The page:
To determine whether genetic substructure in European-derived populations is associated with specific manifestations of systemic lupus erythematosus (SLE), including mucocutaneous phenotypes, autoantibody production, and renal disease.
SLE patients of European descent (n=1754) from 8 case collections were genotyped for over 1,400 ancestry informative markers that define a north/south gradient of European substructure. Based on these genetic markers, we used the STRUCTURE program to characterize each SLE patient in terms of percent northern (vs. southern) European ancestry. Non-parametric methods, including tests of trend, were used to identify associations between northern European ancestry and specific SLE manifestations.
In multivariate analyses, increasing levels of northern European ancestry were significantly associated with photosensitivity (ptrend=0.0021, OR for highest quartile of northern European ancestry compared to lowest quartile 1.64, 95% CI 1.13–2.35) and discoid rash (ptrend=0.014, ORhigh-low 1.93, 95% CI 0.98–3.83). In contrast, northern European ancestry was protective for anticardiolipin (ptrend=1.6 × 10−4, ORhigh-low 0.46, 95% CI 0.30–0.69) and anti-dsDNA (ptrend=0.017, ORhigh-low 0.67, 95% CI 0.46–0.96) autoantibody production.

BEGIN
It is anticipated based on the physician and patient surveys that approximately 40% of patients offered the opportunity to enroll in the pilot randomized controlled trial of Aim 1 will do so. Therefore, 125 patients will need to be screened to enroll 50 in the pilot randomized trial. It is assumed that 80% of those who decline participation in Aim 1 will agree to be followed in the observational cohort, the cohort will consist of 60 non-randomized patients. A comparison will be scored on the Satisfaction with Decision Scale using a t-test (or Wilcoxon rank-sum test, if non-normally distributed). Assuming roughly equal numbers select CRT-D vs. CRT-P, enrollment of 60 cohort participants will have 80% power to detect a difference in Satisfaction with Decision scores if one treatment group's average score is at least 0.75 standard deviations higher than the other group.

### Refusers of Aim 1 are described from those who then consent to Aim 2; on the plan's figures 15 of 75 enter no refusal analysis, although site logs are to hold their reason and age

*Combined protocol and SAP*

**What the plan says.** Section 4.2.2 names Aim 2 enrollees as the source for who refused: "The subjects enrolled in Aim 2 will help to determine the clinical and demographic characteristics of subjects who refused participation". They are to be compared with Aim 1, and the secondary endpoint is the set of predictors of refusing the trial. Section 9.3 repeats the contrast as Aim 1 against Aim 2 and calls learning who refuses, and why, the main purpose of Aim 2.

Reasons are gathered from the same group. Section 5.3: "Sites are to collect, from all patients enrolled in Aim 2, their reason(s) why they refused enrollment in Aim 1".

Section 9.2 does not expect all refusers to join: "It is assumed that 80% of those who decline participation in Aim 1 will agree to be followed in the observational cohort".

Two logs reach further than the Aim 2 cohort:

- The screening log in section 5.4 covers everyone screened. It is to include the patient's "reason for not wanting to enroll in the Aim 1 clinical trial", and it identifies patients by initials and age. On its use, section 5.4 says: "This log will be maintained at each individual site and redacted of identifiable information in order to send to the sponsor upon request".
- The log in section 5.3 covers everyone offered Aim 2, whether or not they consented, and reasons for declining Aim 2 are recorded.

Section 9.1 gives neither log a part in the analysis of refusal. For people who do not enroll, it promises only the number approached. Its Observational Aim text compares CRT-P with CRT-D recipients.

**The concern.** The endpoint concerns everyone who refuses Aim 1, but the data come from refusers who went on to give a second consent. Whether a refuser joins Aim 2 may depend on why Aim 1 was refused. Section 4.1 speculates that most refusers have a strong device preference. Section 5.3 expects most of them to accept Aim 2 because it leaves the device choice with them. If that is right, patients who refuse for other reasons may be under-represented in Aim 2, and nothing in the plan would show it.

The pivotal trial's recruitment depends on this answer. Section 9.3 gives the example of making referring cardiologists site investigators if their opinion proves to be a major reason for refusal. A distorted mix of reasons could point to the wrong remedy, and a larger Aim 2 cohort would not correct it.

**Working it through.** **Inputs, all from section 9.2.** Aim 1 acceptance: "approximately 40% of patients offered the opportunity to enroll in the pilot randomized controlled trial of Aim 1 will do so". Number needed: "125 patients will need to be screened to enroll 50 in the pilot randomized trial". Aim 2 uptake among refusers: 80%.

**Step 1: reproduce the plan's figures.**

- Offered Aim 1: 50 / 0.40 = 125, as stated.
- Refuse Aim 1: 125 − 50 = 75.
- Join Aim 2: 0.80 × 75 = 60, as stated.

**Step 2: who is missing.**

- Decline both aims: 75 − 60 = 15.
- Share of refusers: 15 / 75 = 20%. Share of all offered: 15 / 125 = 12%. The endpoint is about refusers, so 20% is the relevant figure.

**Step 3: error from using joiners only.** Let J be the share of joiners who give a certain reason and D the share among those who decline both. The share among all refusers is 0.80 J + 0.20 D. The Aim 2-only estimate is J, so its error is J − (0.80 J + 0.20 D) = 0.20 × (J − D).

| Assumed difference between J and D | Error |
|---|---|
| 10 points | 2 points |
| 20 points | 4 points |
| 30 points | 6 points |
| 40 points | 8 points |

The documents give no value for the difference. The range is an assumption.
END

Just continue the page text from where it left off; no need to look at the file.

This study demonstrates that specific SLE manifestations vary according to northern vs. southern European ancestry. Thus, genetic ancestry may contribute to the clinical heterogeneity and variation in disease outcomes among SLE patients of European descent. Moreover, these results suggest that genetic studies of SLE subphenotypes will need to carefully address issues of population substructure due to genetic ancestry.